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What are the inputs and outputs? Knowing something about the problem often allows one to come up with more reasonable solutions than simply throwing a generic machine-learning algorithm at it.

That said, I would look into [url="http://en.wikipedia.org/wiki/Support_vector_machine"]support vector machines[/url].

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I first posted this from my iPad and it didn't include any line spaces. Sorry. :) Edited to fix, and added a few more comments


Support vector machine will not work, as he wants a continuos output. He could try support vector regression. Basically want you want to do is regression. NOTE: Avlaro, if you meant SVR my apologies.

Goggle "regression analysis" and you will find enough to occupy you for a life time. The best choice depends on your data.

Your problem is non linear I am assuming, otherwise simple weighted linear multivatiate regression would work.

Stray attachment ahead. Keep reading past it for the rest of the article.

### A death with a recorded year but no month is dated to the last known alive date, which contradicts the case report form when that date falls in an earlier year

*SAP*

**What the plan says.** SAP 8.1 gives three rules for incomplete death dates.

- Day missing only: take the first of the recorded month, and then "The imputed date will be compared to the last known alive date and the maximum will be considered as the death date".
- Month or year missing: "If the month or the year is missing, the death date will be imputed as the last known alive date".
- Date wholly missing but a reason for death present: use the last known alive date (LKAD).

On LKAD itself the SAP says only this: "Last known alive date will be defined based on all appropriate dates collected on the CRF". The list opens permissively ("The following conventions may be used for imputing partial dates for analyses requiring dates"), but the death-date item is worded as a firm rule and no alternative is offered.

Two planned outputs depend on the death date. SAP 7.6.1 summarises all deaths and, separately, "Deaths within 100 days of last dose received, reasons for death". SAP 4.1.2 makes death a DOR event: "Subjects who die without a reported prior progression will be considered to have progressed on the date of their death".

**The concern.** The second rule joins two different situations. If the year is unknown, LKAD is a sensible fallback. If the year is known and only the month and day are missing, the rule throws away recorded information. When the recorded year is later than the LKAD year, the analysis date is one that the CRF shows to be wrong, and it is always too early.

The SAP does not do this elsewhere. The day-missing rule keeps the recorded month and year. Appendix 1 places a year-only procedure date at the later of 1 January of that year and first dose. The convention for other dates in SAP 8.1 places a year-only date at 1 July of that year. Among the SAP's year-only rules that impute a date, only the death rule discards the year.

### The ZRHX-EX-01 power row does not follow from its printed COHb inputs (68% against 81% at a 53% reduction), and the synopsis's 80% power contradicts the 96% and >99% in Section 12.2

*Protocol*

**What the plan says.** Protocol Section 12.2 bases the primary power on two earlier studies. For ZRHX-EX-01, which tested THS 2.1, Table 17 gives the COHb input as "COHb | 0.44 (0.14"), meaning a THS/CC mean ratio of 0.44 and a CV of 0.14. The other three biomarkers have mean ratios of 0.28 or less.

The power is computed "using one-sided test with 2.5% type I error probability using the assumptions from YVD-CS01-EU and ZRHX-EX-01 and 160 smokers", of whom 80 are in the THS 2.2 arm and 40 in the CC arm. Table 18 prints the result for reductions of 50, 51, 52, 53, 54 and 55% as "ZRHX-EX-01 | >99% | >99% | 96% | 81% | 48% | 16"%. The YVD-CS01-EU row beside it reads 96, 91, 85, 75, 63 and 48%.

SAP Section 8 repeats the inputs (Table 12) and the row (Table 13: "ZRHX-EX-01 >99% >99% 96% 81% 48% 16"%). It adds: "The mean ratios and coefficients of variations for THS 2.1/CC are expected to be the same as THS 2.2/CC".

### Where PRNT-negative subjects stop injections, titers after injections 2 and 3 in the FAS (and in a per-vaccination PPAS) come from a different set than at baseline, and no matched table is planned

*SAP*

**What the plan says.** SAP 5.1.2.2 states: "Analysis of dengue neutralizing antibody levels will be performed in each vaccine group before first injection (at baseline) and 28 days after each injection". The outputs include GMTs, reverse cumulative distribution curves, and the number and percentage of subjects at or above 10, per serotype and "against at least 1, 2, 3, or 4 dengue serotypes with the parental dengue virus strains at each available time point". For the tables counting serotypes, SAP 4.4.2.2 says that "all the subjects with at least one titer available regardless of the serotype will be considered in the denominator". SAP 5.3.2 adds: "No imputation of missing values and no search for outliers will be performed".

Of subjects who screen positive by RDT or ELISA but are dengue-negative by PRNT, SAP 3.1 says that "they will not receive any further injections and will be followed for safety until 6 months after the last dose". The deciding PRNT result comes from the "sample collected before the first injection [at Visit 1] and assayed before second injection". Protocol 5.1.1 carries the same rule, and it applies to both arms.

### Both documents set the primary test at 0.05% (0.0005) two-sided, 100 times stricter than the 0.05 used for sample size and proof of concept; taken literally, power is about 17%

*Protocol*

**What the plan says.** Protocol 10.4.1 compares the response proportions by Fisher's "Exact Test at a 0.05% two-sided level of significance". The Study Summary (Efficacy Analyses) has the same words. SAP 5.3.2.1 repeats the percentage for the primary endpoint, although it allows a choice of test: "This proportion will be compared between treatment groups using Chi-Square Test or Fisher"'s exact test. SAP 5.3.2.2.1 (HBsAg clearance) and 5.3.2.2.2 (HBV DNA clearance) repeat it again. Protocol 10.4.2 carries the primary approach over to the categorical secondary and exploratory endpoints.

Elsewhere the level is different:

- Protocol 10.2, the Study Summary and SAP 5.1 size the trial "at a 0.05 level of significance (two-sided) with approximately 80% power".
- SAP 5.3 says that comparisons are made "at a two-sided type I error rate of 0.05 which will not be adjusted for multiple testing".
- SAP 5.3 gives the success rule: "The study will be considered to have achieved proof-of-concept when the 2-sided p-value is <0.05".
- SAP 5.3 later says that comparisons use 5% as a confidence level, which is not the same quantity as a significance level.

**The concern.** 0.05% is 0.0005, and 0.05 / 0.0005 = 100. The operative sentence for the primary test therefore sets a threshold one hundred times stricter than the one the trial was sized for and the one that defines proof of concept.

- There is nothing wrong with neural networks provided you convert your inputs in to a suitable range. Input normalization is where most people fail with neural networks.

- Random forests will do what you want, but depending on the data, a neural network could be better.

- Boosted regreression trees will also work, but you will want to be familiar with regression trees and boosting before you try it.

- Gaussian mixture regression reportedly works well on noisy data (data that obviously is missing at least one dimension of information), but the implementation isn't exactly straightforward.

- MARSplines are meant specifically for regression problems, I've never used them but from what I've read they seem like a good solution.

- Support vector regression is another excellent tool for regression problems. A lot like neural networks in terms of many training parameters to tweak.

- You could also try evolutationary programming. Slow training, but flexible.



All that said, and without seeing your data, I would recommend:

- Back propagation neural network
or